On the fifth day of the flight, Atlantis's crew entered the ISS, opening the hatch for the first time to Zvezda and to the Progress to begin unloading 1,300 pounds of goods from the Russian craft for the first resident crew, including items ranging from clothing to medical kits, personal hygiene kits, laptop computers, a color printer, vacuum cleaners, food warmers for Zvezda's galley, trash bags and critical life support hardware, including an Elektron oxygen generation unit and a Vozdukh carbon dioxide removal unit. Elektron and Vozdukh will be unstowed from the Progress and moved into Zvezda, but will not be installed and activated until the Expedition One crew arrives on board. The first toilet for the ISS will be delivered to Zvezda on the last day of the crew's work inside the Station for installation this fall once the Expedition 1 crew is on board.

Among the first tasks facing Atlantis's crew was the installation of three batteries and associated electronic components in Zvezda and replacement of two of the six batteries in the Zarya module, completing the work begun by the STS-101 crew in May. Zvezda was launched from Baikonur on July 12 with five of its eight battery sets already installed. Lu and Malenchenko were in charge of the installation work in Zvezda. Also earmarked for Zvezda was the activation of two gas masks which will serve as standard emergency equipment for ISS crews and three fire extinguishers. In addition, American- Russian power conversion units were installed in Zvezda on this flight to route electricity from huge solar arrays which will be installed on the STS-97 mission to the Russian modules. Electrical components to charge the batteries of Soyuz or Progress vehicles visiting the ISS will be installed in Zvezda as well.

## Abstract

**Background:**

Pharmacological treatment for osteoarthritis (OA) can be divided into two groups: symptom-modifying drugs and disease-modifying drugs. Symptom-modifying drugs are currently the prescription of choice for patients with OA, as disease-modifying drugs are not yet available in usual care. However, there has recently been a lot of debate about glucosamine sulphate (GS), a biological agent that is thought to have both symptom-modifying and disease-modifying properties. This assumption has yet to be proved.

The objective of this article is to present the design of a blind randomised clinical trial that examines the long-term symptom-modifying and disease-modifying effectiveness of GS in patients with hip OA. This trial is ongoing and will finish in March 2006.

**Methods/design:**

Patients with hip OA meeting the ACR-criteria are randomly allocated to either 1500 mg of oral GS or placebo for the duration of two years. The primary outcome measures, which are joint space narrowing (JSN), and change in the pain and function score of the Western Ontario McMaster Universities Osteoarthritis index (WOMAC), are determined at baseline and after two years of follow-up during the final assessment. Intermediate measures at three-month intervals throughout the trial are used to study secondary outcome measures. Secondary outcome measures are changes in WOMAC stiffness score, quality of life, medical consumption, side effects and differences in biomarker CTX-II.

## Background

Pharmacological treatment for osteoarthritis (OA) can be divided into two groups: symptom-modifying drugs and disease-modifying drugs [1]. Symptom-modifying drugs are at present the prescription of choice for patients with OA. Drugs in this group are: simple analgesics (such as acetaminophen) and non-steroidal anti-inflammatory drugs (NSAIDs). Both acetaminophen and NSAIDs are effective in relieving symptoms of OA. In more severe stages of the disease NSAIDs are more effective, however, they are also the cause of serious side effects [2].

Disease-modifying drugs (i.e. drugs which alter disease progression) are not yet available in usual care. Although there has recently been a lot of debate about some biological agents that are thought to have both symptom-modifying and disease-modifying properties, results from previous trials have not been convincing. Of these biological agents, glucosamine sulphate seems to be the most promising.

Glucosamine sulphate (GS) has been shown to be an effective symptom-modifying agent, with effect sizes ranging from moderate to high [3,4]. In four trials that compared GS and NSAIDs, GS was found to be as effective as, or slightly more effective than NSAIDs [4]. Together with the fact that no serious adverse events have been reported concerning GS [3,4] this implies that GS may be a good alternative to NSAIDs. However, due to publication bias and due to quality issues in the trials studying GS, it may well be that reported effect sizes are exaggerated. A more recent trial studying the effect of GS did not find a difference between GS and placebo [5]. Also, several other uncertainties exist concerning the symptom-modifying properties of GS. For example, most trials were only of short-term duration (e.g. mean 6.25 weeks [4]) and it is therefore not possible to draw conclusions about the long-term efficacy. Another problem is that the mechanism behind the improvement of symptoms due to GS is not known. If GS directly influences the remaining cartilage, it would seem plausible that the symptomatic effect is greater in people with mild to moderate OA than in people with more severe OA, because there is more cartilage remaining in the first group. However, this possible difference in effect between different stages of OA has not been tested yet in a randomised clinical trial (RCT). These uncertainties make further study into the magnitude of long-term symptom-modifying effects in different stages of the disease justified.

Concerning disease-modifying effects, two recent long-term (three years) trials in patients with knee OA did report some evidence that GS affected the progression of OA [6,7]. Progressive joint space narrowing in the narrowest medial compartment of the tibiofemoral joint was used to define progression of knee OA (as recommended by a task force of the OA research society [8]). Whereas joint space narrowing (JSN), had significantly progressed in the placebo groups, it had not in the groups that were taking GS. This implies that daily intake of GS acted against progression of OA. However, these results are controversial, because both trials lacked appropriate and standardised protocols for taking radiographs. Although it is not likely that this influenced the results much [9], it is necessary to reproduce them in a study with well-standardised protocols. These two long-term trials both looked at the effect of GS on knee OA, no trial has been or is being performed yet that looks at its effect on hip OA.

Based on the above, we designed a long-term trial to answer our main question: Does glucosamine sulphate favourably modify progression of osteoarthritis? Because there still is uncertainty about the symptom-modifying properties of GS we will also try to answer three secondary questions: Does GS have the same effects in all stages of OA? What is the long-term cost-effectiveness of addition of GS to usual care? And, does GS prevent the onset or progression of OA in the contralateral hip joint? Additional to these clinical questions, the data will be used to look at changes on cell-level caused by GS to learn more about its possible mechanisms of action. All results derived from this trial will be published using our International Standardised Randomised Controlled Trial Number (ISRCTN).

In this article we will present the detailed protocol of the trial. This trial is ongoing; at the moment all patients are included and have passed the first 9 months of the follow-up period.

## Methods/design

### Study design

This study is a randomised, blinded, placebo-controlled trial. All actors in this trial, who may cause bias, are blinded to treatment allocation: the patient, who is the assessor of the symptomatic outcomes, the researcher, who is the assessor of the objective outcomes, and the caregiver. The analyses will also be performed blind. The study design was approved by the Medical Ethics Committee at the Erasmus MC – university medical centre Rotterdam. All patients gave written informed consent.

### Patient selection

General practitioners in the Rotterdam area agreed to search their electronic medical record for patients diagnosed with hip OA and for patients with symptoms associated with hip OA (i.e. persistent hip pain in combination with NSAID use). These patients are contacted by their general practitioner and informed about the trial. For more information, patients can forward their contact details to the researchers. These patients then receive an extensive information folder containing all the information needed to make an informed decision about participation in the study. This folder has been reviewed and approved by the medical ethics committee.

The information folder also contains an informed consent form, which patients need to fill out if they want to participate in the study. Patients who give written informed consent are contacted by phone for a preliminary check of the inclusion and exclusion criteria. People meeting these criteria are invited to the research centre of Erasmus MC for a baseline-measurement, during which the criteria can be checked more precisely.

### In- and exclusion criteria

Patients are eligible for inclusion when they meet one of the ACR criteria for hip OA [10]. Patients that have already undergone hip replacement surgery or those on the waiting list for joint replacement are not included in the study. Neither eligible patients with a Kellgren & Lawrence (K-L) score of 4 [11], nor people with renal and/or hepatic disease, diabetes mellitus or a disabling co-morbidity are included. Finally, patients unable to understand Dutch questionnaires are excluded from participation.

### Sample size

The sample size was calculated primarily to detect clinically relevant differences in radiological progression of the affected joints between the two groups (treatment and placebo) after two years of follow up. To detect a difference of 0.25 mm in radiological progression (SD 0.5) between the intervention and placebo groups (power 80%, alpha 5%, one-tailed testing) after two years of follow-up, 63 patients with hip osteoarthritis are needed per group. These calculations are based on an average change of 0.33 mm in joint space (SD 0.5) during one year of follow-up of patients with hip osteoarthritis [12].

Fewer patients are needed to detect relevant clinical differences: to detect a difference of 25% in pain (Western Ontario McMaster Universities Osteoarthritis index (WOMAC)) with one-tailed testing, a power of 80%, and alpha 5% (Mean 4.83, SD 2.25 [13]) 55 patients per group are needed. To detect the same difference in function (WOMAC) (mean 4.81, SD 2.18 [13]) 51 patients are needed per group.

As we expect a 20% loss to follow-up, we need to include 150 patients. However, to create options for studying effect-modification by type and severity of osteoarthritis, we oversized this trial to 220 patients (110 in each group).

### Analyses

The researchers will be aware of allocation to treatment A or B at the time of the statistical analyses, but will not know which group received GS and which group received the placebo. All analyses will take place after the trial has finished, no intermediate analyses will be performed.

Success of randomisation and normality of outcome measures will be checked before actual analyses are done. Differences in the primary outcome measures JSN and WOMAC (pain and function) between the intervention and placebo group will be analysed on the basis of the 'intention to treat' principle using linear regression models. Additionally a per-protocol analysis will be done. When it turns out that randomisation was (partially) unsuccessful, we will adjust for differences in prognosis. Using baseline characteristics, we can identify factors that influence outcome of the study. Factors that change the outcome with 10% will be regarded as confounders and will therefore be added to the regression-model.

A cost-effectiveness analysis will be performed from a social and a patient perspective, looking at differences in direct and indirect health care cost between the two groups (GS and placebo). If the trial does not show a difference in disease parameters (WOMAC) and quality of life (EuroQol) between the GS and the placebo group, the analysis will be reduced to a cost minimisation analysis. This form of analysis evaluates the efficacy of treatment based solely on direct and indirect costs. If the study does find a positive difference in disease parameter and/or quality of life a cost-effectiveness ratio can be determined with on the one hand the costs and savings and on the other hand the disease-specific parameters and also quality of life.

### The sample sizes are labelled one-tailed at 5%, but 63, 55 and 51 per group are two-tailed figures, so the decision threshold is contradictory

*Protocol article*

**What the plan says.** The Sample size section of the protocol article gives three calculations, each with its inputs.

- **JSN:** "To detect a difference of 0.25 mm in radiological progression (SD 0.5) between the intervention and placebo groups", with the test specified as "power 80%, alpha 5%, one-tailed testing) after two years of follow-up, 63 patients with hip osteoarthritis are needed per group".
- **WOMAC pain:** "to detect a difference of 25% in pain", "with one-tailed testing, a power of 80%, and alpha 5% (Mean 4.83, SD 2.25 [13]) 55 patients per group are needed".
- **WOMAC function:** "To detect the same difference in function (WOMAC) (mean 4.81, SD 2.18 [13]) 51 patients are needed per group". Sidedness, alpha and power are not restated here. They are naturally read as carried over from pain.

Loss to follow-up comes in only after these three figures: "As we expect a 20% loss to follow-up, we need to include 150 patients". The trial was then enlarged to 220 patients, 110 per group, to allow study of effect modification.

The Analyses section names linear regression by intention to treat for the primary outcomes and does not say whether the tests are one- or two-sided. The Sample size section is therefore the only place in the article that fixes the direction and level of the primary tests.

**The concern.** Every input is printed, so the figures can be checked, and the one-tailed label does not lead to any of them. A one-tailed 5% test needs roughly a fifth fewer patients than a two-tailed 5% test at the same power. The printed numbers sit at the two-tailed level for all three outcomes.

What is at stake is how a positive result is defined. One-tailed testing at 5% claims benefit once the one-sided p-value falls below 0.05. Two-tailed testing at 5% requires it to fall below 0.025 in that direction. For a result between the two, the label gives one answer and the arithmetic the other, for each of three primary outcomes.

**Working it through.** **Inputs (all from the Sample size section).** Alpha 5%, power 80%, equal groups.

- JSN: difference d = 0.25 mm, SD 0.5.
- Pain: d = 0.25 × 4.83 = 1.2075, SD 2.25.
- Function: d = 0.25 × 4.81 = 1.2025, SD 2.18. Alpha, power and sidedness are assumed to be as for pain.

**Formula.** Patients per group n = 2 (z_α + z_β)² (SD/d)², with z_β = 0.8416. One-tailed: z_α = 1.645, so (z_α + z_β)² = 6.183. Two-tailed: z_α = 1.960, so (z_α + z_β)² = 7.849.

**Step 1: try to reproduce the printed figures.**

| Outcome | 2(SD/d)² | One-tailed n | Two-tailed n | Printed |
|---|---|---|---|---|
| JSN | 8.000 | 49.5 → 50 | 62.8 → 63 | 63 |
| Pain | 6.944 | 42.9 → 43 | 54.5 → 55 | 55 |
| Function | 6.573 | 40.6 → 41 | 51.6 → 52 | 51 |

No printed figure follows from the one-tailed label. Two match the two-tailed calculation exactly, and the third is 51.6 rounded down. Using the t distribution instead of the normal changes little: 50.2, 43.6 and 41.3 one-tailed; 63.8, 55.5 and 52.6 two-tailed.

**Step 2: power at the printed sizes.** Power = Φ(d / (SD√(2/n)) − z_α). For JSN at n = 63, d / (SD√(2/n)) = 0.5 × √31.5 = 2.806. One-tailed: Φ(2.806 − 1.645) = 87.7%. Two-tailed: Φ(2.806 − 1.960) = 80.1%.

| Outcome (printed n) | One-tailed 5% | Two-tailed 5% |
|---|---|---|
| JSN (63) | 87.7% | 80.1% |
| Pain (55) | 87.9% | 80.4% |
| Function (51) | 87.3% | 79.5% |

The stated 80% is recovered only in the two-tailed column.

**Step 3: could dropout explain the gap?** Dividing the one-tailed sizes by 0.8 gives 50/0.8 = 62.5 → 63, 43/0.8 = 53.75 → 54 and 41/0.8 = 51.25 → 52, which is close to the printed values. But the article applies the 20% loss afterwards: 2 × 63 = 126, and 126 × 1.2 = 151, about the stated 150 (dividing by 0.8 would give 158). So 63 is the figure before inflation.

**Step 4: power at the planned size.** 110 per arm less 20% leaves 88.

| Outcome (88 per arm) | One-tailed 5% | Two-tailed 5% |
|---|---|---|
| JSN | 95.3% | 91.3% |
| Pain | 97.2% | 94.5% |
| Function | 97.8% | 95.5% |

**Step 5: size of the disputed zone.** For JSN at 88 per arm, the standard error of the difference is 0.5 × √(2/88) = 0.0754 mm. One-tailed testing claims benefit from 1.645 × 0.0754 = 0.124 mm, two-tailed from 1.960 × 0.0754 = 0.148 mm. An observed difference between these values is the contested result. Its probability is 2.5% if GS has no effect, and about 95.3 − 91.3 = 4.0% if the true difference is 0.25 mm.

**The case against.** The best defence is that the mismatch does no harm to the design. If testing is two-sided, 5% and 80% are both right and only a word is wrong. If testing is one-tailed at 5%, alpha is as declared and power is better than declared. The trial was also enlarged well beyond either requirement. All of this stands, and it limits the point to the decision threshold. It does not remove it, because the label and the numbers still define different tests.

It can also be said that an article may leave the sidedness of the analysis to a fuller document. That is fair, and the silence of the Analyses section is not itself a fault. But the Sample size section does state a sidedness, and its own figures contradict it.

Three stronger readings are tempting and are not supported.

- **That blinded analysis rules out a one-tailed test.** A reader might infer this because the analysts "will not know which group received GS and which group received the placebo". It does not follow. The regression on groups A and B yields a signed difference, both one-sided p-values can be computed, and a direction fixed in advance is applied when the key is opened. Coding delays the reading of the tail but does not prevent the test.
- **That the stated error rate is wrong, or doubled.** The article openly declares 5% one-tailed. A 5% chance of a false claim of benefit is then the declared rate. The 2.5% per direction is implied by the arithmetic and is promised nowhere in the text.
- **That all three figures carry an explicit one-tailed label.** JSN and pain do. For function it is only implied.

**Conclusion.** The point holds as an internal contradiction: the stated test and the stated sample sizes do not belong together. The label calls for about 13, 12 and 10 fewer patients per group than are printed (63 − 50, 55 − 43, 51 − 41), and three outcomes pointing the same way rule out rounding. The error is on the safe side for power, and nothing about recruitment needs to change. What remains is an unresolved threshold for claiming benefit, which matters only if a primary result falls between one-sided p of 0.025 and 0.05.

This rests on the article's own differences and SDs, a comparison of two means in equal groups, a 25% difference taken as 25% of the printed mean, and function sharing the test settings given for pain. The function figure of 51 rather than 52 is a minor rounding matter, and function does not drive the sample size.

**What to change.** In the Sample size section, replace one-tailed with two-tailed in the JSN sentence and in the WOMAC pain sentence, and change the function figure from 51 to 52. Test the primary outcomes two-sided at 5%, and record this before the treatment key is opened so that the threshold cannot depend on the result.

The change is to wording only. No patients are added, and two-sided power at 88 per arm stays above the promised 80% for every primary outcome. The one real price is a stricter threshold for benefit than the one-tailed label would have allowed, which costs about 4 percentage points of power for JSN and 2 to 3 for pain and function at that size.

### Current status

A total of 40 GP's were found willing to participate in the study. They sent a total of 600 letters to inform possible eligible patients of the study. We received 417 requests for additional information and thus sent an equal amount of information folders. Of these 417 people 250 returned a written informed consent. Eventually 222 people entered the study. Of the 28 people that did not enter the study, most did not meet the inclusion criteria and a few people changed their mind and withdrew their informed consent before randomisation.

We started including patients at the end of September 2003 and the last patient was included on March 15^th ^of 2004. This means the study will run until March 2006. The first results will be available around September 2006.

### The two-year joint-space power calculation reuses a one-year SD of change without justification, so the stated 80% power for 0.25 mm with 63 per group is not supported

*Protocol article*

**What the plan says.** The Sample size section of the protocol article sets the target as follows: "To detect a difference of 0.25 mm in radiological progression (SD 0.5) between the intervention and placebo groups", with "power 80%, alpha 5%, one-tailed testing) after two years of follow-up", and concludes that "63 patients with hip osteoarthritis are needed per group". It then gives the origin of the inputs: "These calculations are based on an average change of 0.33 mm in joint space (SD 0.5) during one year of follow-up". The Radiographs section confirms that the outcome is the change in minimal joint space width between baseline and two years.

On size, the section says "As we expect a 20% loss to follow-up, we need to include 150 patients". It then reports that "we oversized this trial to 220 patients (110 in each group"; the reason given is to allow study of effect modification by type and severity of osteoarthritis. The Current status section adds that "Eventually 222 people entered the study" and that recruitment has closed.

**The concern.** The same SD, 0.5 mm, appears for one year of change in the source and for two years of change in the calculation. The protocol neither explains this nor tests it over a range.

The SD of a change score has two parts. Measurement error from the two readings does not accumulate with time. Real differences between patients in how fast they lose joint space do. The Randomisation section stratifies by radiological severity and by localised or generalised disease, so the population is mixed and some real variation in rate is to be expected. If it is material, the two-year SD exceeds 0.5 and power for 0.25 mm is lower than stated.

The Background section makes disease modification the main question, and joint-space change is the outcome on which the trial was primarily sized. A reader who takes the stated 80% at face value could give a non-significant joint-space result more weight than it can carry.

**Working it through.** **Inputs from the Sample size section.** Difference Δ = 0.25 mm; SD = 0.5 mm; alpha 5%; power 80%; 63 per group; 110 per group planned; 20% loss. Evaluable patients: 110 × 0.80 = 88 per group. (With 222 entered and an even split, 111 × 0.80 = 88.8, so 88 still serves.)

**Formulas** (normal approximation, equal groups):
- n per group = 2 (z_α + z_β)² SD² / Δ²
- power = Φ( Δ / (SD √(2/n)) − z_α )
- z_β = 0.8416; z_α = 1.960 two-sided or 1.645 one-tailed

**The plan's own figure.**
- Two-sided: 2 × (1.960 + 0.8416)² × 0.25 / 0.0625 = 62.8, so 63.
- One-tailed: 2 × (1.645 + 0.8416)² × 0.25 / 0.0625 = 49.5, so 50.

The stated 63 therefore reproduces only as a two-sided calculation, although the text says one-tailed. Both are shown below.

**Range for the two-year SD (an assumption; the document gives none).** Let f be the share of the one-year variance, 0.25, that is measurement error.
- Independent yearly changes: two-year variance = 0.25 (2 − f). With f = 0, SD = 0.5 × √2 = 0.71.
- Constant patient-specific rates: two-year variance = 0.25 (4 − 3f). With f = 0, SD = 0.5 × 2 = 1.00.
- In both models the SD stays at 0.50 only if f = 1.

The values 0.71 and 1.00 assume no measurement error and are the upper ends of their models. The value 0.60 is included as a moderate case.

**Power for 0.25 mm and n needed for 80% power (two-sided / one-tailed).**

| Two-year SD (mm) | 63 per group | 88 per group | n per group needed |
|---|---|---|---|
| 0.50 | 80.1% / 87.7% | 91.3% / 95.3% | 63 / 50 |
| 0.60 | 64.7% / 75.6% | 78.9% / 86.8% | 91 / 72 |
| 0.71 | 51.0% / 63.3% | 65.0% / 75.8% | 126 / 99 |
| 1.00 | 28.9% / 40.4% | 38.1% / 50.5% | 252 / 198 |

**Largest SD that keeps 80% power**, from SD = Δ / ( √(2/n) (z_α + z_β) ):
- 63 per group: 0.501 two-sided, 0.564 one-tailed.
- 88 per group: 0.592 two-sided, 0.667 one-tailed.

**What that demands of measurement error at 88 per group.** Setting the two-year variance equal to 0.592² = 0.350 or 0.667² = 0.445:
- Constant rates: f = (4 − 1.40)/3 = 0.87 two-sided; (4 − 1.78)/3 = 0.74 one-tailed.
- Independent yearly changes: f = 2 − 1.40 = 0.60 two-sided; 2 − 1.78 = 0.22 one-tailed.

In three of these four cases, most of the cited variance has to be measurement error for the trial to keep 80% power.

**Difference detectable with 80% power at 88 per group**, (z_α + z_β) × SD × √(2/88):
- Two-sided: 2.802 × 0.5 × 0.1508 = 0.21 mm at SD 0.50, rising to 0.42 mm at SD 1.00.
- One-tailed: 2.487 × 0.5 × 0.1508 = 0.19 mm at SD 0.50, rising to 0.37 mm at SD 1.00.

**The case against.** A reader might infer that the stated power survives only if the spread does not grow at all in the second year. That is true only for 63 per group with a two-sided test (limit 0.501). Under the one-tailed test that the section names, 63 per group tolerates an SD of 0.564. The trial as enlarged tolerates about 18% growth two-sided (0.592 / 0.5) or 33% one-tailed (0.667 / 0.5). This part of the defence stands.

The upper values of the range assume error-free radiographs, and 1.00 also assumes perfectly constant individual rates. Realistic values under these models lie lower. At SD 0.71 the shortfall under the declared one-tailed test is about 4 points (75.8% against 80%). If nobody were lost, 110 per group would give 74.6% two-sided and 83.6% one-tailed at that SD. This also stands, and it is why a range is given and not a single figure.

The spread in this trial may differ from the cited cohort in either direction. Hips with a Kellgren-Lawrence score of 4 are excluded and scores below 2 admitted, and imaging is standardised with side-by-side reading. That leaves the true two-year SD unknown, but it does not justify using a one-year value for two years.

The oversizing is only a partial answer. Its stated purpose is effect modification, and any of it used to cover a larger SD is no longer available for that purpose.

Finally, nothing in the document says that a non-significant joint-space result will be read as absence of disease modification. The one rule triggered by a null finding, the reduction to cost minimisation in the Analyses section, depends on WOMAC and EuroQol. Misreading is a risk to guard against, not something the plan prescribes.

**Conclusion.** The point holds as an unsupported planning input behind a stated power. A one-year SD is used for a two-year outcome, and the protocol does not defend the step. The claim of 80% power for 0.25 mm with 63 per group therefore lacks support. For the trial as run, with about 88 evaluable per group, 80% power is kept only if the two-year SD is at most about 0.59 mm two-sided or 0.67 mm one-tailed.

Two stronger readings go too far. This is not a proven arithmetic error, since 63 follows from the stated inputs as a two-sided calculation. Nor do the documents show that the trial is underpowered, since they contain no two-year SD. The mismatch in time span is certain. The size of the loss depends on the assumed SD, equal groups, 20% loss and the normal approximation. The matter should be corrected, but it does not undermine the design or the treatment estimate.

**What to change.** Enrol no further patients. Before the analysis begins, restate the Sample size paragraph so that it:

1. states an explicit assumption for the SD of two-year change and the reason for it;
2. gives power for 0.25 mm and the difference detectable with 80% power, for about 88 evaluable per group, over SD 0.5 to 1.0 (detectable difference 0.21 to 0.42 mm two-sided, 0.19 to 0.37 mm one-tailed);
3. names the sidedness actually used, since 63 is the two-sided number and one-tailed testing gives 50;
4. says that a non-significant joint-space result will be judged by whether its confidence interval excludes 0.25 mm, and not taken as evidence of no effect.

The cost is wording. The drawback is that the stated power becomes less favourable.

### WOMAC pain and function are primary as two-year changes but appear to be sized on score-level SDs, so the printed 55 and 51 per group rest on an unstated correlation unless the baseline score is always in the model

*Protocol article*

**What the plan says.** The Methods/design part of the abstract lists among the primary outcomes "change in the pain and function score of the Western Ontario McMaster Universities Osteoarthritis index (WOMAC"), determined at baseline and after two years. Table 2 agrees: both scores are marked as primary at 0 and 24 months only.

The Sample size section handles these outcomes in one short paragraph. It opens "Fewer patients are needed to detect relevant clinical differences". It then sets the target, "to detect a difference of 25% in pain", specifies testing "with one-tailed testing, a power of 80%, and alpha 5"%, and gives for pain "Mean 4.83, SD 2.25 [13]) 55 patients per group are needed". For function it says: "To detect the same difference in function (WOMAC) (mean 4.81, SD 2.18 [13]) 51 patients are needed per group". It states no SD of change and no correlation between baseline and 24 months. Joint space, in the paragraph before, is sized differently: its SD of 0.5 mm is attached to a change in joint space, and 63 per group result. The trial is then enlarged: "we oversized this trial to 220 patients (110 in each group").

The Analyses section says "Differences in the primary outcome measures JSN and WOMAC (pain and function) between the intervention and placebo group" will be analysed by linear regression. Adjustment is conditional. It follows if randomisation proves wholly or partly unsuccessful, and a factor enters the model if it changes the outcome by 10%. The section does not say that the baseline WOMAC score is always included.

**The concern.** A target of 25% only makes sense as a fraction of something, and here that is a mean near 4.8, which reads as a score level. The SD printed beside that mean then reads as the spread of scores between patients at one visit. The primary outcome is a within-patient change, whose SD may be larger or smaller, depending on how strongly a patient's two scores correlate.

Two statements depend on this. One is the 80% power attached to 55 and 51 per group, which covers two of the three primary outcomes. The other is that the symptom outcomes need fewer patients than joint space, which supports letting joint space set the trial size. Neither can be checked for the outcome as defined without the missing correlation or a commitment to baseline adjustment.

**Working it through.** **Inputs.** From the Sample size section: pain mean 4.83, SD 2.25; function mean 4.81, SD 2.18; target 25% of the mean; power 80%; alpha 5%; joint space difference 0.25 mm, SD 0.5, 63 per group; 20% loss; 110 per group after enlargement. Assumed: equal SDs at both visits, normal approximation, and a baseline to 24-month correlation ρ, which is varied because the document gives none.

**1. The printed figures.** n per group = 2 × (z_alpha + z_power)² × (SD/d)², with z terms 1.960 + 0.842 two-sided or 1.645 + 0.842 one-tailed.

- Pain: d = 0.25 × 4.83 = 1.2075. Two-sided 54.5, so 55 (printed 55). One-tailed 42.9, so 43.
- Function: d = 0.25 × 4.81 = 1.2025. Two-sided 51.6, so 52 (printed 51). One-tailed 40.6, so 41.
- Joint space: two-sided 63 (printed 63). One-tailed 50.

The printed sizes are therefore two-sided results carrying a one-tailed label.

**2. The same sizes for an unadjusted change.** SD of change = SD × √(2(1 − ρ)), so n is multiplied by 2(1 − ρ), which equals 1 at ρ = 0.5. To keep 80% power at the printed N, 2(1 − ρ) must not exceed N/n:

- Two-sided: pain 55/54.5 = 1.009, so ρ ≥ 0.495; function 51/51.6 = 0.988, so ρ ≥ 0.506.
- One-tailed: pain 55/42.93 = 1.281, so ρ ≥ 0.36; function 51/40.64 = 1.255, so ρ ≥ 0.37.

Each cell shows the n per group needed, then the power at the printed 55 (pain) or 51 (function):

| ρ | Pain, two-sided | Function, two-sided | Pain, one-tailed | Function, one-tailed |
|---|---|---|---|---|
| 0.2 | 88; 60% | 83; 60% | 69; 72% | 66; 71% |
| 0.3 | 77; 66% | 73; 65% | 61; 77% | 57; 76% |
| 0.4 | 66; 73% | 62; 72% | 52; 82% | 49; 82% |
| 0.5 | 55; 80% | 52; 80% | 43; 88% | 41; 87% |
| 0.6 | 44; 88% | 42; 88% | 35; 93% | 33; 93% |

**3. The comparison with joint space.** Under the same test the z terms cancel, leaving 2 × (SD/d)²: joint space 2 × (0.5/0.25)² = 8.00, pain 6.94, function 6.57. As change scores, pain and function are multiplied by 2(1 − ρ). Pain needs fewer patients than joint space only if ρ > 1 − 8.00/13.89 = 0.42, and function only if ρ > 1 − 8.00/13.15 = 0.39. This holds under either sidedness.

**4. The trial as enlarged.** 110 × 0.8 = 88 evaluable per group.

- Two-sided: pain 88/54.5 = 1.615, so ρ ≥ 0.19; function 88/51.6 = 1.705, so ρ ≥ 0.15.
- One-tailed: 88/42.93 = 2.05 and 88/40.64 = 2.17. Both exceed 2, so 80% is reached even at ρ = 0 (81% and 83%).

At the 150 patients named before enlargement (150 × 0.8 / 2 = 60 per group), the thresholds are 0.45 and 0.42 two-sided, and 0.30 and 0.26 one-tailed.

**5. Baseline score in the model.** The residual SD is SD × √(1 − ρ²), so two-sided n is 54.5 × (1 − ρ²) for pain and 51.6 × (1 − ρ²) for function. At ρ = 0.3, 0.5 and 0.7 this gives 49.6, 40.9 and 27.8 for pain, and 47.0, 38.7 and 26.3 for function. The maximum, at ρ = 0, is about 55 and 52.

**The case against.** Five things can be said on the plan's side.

While Morukov spent most of his time unloading supplies from the Progress, Mastracchio was in charge of unloading 2 tons of equipment from the SPACEHAB module, including medical equipment for the ISS' Crew Health Care System, or CheCS, which will serve as the heart of the station's clinic for orbiting crews, and a treadmill device and bicycle ergometer which will serve as the first exercise gear for crews on board the ISS. Associated hardware for the treadmill which will prevent its use from disturbing sensitive microgravity experiments, was installed by the crew members near the end of their stay on board.

On the tenth day of the flight, Atlantis undocked from the ISS and Altman conducted a flyaround of the newly expanded station to enable his crew mates to conduct photo documentation of the outpost

The shuttle landed back in Cape Canaveral at 07:56 UT on 20 September, after a 12 day mission.

Alternate Names

  • 26489
  • STS106

Facts in Brief

Launch Date: 2000-09-08
Launch Vehicle: Shuttle
Launch Site: Cape Canaveral, United States

Funding Agency

  • Unknown (United States)


  • Human Crew

Additional Information

Questions and comments about this spacecraft can be directed to: Coordinated Request and User Support Office